VAWA for Parents Facts

  • VAWA may be an option for you if you have a U.S. citizen son or daughter over 21 years old.
  • USCIS understands that an immigrant parents can be in a vulnerable position when dealing with a toxic or abusive adult U.S. citizen child who could use the immigration process to further that abuse. For example, a U.S. citizen child could threaten to not file or withdraw an immigration petition to force their immigrant parent to comply with whatever they demand.
  • The VAWA program creates a way for parents to get work permits and green cards on their own without their child’s help.

Eligibility Checklist

  • You are the parent of a U.S. citizen son or daughter who is at least 21 years old.

  • Must have experienced a form of battery or extreme cruelty by the U.S. citizen or Lawful Permanent Resident son or daughter. Abuse can be physical, financial, psychological, sexual and verbal.

  • You must have experienced serious problems with your adult child. USCIS defines these problems as experiencing battery or extreme cruelty at the hands of your son or daughter. You could be eligible if your child has taken advantage of you, threatened you, pushed/hit/scratched/slapped you, or made you do things that you did not feel comfortable doing. Extreme cruelty could take the form of emotional, verbal, psychological, and financial abuse or using your immigration status to control, coerce or intimidate you.

  • You are living with or have lived with your U.S. citizen child.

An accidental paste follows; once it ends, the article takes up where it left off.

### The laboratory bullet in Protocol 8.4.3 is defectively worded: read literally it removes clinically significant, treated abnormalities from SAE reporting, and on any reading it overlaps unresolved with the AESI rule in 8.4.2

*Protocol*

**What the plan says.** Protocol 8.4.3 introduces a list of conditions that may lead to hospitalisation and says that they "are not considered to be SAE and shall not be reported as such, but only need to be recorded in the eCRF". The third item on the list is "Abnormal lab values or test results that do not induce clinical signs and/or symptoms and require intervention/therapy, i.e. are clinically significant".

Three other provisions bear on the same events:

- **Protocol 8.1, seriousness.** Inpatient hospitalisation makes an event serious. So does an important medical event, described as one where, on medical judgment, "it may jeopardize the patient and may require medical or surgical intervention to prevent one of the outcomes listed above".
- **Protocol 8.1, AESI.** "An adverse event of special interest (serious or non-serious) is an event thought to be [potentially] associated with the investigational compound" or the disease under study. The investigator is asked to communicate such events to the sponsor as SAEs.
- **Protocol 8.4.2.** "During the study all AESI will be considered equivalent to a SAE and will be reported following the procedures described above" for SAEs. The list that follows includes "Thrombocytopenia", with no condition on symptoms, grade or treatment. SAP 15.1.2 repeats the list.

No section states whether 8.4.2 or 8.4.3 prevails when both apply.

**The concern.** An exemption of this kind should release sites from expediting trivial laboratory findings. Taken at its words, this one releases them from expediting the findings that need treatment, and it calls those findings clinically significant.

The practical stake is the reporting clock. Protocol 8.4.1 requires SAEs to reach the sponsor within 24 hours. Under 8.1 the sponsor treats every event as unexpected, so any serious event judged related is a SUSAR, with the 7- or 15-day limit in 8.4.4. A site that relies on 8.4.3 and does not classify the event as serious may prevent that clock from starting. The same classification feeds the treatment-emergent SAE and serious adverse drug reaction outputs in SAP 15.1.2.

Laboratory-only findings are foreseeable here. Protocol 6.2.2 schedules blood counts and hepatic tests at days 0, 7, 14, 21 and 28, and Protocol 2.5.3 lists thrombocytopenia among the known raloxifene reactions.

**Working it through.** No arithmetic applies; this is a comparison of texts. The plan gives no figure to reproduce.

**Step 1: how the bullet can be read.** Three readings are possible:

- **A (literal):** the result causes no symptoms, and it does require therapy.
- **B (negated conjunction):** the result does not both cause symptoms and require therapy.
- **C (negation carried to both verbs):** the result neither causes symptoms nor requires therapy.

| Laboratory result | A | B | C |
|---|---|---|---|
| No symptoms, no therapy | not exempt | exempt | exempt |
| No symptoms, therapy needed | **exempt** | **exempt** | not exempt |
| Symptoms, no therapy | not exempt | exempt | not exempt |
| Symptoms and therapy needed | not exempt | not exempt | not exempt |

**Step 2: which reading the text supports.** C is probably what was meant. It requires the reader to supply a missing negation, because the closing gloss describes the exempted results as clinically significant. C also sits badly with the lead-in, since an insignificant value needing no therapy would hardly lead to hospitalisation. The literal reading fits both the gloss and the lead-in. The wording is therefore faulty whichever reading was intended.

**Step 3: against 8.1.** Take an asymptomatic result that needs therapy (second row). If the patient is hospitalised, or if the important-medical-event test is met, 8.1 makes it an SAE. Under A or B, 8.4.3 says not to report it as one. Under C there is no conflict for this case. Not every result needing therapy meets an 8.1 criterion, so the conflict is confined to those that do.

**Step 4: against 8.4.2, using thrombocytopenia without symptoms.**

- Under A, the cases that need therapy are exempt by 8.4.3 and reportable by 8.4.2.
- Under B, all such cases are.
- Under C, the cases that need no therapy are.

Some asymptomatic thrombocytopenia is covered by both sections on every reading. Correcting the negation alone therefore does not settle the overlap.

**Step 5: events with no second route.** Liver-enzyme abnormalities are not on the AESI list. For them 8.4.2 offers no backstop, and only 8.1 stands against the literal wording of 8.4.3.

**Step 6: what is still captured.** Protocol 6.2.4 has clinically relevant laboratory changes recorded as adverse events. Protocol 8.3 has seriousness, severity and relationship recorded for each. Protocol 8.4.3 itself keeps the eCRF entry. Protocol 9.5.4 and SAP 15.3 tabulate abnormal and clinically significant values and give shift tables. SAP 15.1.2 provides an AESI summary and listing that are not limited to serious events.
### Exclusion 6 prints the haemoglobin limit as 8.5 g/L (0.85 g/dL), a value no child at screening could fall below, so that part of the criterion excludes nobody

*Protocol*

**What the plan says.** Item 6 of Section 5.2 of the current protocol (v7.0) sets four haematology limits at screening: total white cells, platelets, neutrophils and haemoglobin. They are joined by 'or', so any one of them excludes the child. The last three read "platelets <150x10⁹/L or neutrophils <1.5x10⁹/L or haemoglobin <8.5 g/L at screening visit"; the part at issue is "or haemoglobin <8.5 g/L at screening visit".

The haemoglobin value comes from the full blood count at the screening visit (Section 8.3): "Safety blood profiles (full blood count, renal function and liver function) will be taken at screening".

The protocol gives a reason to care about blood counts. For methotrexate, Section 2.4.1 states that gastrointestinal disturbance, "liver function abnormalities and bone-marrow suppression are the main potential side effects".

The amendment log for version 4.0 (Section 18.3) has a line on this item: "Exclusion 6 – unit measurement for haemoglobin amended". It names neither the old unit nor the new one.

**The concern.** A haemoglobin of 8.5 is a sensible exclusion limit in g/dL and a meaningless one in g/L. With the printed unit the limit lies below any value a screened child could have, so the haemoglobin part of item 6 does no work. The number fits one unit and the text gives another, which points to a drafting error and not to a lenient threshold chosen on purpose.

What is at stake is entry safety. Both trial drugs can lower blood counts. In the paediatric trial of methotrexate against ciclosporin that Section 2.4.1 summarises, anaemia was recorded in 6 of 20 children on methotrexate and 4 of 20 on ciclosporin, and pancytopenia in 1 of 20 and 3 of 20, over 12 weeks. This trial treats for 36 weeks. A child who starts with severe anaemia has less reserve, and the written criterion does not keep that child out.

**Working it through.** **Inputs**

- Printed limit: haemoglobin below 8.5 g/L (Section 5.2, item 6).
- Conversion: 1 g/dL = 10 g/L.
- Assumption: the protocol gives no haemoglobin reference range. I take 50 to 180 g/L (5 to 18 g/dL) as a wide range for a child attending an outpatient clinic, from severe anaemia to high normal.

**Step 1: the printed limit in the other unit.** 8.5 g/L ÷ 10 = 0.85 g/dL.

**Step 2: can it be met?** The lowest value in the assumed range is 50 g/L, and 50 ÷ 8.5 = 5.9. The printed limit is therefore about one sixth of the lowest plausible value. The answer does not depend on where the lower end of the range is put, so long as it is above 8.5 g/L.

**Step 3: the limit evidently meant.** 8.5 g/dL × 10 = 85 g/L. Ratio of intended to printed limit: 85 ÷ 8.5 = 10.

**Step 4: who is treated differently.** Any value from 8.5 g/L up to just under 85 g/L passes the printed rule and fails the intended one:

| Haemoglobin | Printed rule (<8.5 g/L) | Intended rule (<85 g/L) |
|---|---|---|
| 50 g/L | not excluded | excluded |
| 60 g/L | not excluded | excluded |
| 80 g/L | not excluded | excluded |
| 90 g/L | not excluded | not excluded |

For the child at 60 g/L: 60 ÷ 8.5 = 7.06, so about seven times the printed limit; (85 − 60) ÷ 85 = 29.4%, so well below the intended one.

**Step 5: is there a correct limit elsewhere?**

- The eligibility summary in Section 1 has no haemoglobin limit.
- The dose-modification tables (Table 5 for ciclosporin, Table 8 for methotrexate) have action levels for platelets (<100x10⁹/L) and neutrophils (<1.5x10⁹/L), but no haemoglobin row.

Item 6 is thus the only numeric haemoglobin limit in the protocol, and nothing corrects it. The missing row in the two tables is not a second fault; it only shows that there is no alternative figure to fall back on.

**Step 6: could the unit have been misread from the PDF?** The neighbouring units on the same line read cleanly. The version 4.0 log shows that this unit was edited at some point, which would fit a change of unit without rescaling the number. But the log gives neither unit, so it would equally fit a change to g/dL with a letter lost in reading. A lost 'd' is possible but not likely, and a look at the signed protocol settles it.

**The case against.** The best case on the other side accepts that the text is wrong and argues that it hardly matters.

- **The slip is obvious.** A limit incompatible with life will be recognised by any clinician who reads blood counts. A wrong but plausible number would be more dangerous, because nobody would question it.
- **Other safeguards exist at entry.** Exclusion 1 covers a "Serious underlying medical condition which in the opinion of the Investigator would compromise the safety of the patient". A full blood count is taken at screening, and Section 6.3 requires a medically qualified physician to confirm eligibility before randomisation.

• You are a person of good moral character.

Frequently Asked Questions on VAWA for Parents.

We’ll share with you a list of documents we can use to help win your VAWA case. The most important piece of evidence in your case will be your declaration or affidavit. The VAWA experts on our team will interview you in detail to draft a thorough and compelling declaration for your case.

Yes, you can apply for a work permit and sometimes even a green card even if you entered “without inspection” by crossing the border without a visa.

Yes, you can file a VAWA petition up to two years after the date of death.

No, your petition will be kept confidential by our office and by USCIS. In fact, the VAWA Unit within USCIS is held to a high standard to keep VAWA petitions confidential in order to protect VAWA applicants.

The main purpose of the VAWA program is to provide legal status to the immigrant parent and not to prejudice the U.S. citizen son or daughter.

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